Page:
The results of this study provide important data concerning the demographic features of ARVD/C patients undergoing ICD implantation in the United States. Among the 312 ARVD/C patients in this series, more than half were male and the majority were probands. ICDs were implanted for secondary prevention in 57% of these patients. The median age at ICD implantation was 36.5 years. The demographic features of patients undergoing ICD implantation in this study are generally similar to those in prior reports.10, 11, 12, 13, 15, 16, 17, 18, 21 Nevertheless, this study is unique in that only patients who met diagnostic criteria were included, and a greater proportion of our ARVD/C population underwent ICD implantation for primary prevention than has been reported in prior series.10, 11, 12, 13, 16, 17, 18, 21 In addition, this cohort includes a lower proportion of male patients than most series of arrhythmogenic right ventricular cardiomyopathy patients with ICDs,10, 11, 14, 17, 20 and the median age at ICD implantation in our series was somewhat higher than in prior studies.17, 21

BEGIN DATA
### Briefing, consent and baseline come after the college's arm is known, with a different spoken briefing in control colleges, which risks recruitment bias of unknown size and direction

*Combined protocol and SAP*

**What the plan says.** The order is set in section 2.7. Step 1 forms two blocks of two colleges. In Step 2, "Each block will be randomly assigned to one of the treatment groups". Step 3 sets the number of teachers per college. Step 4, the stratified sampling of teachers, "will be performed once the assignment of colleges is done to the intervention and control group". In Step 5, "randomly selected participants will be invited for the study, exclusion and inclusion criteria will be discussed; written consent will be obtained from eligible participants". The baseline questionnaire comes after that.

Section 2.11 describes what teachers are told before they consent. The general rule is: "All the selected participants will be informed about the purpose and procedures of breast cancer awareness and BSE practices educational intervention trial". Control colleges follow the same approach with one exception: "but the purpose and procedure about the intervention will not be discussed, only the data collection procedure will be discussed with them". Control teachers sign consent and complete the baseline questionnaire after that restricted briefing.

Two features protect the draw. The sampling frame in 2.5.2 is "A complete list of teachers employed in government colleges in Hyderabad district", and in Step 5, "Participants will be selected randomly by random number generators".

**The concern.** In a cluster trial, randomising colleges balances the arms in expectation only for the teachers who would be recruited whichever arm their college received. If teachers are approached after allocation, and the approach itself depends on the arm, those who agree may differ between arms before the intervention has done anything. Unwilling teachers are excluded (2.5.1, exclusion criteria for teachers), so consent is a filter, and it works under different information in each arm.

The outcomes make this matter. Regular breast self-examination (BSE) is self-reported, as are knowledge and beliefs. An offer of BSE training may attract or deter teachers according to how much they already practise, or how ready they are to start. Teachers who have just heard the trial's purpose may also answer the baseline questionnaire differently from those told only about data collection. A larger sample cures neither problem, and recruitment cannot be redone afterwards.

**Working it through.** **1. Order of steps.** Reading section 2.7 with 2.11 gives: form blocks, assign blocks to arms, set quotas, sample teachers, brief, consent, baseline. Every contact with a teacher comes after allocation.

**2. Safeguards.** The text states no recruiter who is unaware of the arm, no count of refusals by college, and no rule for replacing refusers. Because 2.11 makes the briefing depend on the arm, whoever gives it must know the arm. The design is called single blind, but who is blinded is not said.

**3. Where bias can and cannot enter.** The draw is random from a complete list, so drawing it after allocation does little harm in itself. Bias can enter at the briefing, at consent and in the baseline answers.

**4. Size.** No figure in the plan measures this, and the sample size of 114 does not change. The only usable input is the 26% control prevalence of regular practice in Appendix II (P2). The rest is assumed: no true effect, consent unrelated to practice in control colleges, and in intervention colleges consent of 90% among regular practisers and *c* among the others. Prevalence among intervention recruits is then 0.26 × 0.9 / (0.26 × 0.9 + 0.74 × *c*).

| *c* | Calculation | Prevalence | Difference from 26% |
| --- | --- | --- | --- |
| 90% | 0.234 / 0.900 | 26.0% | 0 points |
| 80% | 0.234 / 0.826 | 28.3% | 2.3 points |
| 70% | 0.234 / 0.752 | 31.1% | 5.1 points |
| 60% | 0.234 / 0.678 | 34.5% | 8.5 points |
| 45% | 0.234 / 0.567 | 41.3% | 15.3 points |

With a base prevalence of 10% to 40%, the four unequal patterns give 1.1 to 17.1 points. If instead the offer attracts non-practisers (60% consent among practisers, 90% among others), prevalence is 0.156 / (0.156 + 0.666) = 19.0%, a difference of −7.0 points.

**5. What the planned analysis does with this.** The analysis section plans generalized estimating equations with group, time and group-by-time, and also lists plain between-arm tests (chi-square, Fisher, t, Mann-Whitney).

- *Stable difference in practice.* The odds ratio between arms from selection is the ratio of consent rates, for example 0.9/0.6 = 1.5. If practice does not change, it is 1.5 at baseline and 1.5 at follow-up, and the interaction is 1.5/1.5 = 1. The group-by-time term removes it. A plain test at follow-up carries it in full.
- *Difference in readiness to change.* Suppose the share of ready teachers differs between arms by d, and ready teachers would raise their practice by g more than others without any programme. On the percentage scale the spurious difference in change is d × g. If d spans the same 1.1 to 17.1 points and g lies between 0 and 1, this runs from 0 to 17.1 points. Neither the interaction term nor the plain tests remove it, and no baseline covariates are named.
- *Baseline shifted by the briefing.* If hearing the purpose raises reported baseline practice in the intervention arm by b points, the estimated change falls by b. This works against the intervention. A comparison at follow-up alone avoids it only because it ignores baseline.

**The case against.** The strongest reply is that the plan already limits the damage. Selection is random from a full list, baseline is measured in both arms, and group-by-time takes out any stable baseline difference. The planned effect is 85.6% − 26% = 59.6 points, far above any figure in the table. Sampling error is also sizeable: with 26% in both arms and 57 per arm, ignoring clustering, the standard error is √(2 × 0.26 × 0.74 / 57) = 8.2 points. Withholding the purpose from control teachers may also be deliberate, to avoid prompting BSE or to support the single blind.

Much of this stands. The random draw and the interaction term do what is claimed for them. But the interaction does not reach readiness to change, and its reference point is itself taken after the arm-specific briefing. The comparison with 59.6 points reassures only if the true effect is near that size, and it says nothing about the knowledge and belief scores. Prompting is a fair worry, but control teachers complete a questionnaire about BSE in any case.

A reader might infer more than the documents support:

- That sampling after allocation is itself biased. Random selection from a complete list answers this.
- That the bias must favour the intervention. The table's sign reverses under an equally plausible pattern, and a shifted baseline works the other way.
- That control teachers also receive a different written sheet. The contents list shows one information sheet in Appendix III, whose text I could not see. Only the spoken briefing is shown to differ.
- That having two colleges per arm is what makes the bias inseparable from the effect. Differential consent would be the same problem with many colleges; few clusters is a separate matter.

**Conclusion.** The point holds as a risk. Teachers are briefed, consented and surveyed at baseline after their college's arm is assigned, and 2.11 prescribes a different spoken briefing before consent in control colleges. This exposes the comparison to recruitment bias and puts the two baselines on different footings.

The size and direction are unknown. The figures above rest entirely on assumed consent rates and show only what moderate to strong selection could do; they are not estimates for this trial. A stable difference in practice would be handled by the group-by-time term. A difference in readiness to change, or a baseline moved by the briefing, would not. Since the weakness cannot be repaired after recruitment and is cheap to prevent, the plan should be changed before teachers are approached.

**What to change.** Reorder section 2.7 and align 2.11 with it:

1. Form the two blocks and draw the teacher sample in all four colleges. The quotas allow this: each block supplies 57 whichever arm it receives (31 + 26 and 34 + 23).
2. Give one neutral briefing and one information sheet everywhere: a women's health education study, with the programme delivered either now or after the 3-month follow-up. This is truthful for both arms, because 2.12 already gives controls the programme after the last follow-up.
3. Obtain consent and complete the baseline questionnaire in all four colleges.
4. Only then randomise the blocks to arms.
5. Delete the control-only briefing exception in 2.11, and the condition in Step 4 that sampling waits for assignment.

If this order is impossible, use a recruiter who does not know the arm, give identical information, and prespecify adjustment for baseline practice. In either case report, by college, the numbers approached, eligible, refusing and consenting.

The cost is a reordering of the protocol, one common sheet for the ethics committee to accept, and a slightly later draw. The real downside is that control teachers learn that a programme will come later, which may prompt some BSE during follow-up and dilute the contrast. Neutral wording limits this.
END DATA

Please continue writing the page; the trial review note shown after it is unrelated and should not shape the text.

Incidence and Predictors of Sustained Ventricular Arrhythmias
The results of this study revealed that patients with ARVD/C who undergo ICD implantation for primary or secondary prevention have a remarkably high incidence of appropriate ICD therapies both for any sustained ventricular arrhythmia (22% annually) and for VF/VFL (3.6% annually). The clinical variables that were identified as predictors of any appropriate ICD therapy were a history of sustained VT at presentation, inducibility at EPS, male sex, ≥3 T‐wave inversions in ECG, and a PVC count ≥1000/24 hours. After multivariable analysis, inducibility at EPS was the only variable that remained as an independent risk factor for any ICD therapy.